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Articles by M. Scheer
Total Records ( 1 ) for M. Scheer
  J. Genz , M. Scheer , C. Trautner , I. Zollner , G. Giani and A. Icks
  Aims  We estimated the incidence of blindness in the diabetic and non-diabetic population in 2008 and compared it with results from 1990-1998 in a neighbouring region.

Methods  All newly registered blindness allowance recipients in 2008 were drawn up in a German region (population 4.5 million). We estimated sex-specific, age-specific and standardized incidence rates of blindness in the diabetic and the non-diabetic population and relative and attributable risks as a result of diabetes. A comparison to the data from 1990-1998 was performed using log-linear Poisson regression.

Results  Four-hundred and sixty-eight cases were drawn up (63% female). One-hundred and twenty-two (26.1%) had diabetes. Blindness incidence rates (per 100 000 person-years) standardized to the 2008 German population were: men 9.1 (95% confidence interval 7.8-10.5), women 9.9 (8.8-11.1); diabetic population: men 21.8 (11.6-31.9), women 19.7 (9.2-30.1); non-diabetic population: men 8.0 (6.6-9.5), women 9.1 (7.9-10.3). Relative risk of blindness, diabetic vs. non-diabetic population: men 2.7 (1.6-4.5), women 2.2 (1.3-3.8). Attributable risk among exposed: 63% in men, 54% in women. Population attributable risk: 12% in men, 8% in women. Incidences of blindness were significantly lower than in all years of the period 1990-1998 in both the diabetic and the non-diabetic population.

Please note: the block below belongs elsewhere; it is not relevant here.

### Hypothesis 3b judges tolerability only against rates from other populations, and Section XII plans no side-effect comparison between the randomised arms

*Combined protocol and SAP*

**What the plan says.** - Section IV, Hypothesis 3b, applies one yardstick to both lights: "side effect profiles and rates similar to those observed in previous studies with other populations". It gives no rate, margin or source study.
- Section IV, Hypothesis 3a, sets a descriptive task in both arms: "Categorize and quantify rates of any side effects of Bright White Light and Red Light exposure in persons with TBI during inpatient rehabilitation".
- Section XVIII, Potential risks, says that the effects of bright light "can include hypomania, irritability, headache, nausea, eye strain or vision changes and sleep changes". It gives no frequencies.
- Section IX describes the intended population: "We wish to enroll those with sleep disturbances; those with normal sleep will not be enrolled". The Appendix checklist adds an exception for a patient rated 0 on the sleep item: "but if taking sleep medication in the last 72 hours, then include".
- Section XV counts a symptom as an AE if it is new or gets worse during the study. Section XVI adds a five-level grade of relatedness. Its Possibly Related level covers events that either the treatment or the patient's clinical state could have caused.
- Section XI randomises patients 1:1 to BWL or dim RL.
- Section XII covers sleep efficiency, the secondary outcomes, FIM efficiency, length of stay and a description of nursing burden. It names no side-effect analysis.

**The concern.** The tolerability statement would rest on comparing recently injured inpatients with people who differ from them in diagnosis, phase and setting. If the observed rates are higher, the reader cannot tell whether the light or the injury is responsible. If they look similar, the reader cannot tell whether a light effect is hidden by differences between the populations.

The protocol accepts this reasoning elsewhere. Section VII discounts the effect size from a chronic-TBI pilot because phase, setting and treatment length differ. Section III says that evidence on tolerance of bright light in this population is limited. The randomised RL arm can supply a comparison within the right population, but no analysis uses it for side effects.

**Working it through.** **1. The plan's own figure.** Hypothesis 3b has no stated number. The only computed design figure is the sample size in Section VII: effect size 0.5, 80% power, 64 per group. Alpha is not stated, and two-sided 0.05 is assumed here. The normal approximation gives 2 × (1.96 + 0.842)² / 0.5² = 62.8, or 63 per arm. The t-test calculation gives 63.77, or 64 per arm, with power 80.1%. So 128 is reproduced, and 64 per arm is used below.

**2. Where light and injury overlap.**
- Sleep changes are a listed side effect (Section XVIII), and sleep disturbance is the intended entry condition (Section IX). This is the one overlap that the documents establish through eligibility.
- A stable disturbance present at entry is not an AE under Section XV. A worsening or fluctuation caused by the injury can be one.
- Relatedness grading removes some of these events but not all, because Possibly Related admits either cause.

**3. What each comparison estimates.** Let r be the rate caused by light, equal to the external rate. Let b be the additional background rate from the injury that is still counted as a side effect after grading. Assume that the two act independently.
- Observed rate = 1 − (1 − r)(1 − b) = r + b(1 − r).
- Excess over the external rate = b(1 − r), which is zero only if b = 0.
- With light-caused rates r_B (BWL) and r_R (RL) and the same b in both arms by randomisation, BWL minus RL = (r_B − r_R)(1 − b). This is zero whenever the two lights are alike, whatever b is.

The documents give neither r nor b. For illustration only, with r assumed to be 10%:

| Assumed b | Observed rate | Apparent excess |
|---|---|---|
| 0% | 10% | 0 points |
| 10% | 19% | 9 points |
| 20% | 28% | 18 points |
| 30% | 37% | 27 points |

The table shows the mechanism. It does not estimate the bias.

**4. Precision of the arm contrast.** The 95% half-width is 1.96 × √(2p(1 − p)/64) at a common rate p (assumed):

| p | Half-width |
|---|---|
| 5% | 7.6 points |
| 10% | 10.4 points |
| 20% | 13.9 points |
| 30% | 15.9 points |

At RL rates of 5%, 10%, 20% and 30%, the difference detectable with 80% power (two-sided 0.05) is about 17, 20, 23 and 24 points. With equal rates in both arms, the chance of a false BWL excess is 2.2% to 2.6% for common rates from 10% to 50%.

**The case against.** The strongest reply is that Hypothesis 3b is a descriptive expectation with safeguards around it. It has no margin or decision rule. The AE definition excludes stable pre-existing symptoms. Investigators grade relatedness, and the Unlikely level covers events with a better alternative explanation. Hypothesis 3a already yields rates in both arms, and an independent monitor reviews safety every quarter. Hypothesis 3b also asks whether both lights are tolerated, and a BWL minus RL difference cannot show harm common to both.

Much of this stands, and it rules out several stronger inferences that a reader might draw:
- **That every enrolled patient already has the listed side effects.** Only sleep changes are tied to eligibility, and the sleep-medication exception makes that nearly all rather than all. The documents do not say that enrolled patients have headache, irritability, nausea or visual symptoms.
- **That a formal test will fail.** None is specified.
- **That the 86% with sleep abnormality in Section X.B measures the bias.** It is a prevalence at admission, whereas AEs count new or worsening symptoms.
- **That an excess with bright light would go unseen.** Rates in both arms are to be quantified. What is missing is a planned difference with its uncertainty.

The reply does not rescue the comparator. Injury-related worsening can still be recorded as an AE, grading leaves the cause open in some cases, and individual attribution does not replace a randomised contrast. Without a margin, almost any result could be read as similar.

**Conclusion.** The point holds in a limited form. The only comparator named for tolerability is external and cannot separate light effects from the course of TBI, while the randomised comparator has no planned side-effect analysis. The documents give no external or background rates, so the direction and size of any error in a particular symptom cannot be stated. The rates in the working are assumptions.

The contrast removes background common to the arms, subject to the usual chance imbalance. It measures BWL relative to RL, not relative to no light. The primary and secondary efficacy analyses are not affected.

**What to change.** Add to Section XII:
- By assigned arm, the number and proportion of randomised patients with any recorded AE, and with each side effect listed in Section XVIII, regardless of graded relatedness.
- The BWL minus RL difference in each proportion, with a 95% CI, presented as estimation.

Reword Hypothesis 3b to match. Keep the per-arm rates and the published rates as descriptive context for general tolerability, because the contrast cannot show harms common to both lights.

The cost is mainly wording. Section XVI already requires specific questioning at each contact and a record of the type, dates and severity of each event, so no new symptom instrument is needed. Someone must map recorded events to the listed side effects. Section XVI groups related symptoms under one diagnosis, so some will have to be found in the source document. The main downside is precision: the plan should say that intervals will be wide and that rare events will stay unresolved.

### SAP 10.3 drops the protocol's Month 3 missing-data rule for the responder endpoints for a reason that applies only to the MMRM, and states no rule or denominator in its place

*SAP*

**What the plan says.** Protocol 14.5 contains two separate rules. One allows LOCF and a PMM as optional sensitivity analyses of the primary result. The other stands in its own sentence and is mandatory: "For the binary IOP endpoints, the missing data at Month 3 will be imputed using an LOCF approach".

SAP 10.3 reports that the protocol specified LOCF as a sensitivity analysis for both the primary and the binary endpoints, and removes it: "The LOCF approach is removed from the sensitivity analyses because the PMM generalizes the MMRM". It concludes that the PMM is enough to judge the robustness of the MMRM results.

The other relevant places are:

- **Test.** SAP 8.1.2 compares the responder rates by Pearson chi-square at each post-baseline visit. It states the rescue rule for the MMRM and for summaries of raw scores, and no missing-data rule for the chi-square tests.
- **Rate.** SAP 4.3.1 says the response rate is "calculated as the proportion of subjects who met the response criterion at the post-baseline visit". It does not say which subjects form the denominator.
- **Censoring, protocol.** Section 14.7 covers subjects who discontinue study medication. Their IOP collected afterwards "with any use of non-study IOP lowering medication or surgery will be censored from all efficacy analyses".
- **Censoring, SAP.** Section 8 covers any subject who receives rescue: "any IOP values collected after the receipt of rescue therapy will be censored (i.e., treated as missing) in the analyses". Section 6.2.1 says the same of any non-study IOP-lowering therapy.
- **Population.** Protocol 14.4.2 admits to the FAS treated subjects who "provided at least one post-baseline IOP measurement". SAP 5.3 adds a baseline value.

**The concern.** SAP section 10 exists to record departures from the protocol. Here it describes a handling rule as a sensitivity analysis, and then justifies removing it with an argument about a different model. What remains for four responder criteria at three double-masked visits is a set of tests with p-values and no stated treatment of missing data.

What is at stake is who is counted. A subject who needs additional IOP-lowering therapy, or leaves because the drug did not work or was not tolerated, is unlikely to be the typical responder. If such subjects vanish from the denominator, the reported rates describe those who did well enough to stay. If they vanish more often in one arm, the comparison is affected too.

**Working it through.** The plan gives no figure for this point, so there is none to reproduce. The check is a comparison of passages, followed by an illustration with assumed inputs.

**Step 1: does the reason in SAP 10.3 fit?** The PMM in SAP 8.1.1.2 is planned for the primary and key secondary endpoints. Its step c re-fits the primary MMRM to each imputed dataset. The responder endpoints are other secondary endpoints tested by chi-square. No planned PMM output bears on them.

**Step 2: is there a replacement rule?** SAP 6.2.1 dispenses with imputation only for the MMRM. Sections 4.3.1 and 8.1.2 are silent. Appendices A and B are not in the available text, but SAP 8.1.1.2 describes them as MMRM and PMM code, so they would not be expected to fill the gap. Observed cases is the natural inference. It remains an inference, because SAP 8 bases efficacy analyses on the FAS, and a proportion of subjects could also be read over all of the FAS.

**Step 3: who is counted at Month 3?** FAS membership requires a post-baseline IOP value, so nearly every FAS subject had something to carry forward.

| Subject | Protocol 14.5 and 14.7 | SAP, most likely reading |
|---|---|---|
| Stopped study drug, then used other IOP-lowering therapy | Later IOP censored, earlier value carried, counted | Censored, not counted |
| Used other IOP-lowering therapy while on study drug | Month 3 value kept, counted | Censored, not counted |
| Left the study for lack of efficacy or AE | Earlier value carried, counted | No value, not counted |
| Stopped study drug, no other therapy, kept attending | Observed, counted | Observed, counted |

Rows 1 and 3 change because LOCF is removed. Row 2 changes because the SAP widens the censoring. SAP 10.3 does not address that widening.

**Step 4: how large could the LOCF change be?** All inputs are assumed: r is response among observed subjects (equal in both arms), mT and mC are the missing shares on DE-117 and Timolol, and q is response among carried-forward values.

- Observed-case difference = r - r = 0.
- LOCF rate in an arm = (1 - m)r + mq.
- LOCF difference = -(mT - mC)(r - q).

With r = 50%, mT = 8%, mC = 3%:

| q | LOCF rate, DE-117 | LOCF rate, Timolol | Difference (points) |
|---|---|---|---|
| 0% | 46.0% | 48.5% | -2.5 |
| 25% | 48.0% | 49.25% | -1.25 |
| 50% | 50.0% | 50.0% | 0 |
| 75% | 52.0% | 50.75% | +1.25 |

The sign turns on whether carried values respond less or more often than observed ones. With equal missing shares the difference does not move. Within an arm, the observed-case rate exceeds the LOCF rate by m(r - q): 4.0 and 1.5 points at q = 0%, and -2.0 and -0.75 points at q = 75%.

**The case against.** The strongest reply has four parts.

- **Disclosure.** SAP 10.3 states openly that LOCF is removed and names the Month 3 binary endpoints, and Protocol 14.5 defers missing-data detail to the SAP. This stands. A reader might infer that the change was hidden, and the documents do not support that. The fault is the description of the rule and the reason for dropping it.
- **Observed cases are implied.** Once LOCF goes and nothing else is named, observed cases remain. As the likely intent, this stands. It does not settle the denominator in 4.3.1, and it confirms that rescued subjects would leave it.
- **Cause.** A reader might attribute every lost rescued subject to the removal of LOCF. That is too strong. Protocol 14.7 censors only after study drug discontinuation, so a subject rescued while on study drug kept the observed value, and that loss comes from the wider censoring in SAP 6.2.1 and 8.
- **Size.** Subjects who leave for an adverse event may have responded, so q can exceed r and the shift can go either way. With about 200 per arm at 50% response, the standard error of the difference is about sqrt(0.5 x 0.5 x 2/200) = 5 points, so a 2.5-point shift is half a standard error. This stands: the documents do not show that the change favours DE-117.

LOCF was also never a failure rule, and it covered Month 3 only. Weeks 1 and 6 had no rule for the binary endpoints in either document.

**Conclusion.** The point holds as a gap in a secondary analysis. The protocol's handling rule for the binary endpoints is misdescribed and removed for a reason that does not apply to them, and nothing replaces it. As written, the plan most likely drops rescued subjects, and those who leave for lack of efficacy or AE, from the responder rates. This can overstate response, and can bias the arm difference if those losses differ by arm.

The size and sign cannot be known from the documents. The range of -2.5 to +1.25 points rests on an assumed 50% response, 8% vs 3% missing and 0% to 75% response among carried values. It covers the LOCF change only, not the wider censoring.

Conclusions  We found the incidence of blindness to be approximately 2.5-fold higher in the diabetic compared with the non-diabetic population. Fifty-eight per cent of the risk to become blind in diabetic individuals and 9% of the risk to become blind in the entire population were attributable to diabetes. The decrease of the blindness incidence observed during the 1990s may have continued.

 
 
 
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